In private, three administration officials conceded that they could not publicly articulate their most compelling — and honest — defense of the president: that Mr. Trump, a hasty and indifferent reader of printed briefing materials, simply did not possess the interest or knowledge of the granular details of intelligence gathering to leak specific sources and methods of intelligence gathering that would do harm to United States allies.

Perhaps the time has come to go full Truman Show on the president: build a replica White House and have him live in it, with a group of actors whose job it is to convince him that he’s still the president, while someone else takes over to prevent a global cataclysm.

* Glenn Kessler breaks down the spin coming from national security adviser H.R. McMaster on Trump’s Russia blab.

* Ryan Koronowski reports that we now have our first Republican member of Congress calling for the appointment of a special prosecutor in the Russia scandal.

* Catherine Rampell wonders what it would take for more Republicans to turn their backs on Trump, since none of what he has done so far has done the trick.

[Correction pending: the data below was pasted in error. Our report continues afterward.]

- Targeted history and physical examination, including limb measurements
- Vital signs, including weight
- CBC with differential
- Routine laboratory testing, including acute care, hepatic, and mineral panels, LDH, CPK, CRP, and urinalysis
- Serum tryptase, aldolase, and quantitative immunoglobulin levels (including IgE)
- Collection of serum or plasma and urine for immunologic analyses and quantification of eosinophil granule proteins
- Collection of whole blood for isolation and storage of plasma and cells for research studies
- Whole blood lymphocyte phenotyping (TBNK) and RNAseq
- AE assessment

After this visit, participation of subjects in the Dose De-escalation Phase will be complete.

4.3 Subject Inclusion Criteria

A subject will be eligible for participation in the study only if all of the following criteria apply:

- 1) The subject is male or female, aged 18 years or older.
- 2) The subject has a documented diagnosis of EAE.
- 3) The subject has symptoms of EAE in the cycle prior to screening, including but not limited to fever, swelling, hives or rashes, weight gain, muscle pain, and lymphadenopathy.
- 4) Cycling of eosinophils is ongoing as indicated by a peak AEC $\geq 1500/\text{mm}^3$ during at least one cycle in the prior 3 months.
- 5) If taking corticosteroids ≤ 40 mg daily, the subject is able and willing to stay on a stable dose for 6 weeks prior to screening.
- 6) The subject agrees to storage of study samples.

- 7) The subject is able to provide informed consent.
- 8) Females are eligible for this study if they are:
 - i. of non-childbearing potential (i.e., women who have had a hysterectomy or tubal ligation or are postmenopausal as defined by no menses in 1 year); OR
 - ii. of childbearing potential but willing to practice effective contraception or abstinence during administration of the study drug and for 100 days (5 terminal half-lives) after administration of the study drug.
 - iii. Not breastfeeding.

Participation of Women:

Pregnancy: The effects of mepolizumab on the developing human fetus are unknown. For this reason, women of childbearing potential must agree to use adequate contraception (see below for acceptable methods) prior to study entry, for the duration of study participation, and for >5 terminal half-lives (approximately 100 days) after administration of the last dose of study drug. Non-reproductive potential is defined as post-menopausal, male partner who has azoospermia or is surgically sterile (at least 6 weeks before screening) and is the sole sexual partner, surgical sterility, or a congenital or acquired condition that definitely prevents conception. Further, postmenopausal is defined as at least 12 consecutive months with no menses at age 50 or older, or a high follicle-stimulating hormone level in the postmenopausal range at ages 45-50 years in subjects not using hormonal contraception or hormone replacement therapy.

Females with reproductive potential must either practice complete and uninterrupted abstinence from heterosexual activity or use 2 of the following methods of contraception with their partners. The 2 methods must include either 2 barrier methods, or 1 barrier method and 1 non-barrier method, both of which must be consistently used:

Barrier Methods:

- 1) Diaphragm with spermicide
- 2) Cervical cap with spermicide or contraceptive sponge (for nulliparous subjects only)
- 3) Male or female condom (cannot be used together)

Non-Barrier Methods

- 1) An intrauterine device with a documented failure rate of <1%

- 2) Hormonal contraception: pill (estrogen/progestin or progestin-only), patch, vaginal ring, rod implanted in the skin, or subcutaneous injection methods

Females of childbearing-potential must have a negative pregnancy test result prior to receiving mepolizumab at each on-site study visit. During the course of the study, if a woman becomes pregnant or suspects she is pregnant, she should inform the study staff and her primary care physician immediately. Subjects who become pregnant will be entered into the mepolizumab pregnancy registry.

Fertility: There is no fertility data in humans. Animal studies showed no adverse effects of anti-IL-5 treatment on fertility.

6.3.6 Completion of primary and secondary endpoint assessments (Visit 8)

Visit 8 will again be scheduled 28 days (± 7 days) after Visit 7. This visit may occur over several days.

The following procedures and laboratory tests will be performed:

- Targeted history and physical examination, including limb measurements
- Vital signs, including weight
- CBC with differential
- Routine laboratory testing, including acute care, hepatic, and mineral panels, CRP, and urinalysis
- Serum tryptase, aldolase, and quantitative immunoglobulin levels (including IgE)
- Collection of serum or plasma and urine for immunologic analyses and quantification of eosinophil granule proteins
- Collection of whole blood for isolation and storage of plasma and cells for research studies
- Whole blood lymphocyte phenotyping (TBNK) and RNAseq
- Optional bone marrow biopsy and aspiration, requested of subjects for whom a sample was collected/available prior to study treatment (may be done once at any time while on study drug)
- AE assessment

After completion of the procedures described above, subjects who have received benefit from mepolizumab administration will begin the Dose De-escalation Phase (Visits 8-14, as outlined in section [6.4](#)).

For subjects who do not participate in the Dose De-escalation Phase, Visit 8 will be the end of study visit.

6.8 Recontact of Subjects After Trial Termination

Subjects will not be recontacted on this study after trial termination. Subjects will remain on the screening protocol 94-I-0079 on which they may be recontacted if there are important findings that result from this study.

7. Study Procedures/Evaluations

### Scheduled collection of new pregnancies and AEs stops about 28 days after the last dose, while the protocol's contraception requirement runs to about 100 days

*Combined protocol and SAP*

* A new Public Policy Polling survey shows Democrats with an 11-point lead in the generic ballot for Congress, and the Republican health care plan garnering the support of an impressive 25 percent of voters.

* Robert Barnes reports that despite Mitch McConnell’s trolling suggestion that Trump should appoint Merrick Garland to be FBI director (thereby opening up Garland’s seat on the court of appeals for Trump to fill), Garland is not interested in the job.

* Clio Chang looks at how Republicans are working to prevent cities and counties from increasing their minimum wage.

* At The Week, I asked whether there’s really any such thing as an anti-Trump Republican.

* And Casey Tolan reports that Fox News personality Kimberly Guilfoyle says she is in discussions with the White House about taking Sean Spicer’s job.

Apparently appearing on Fox is the primary qualification for any position in the administration. Perhaps when McMaster resigns, we can get National Security Adviser Steve Doocy.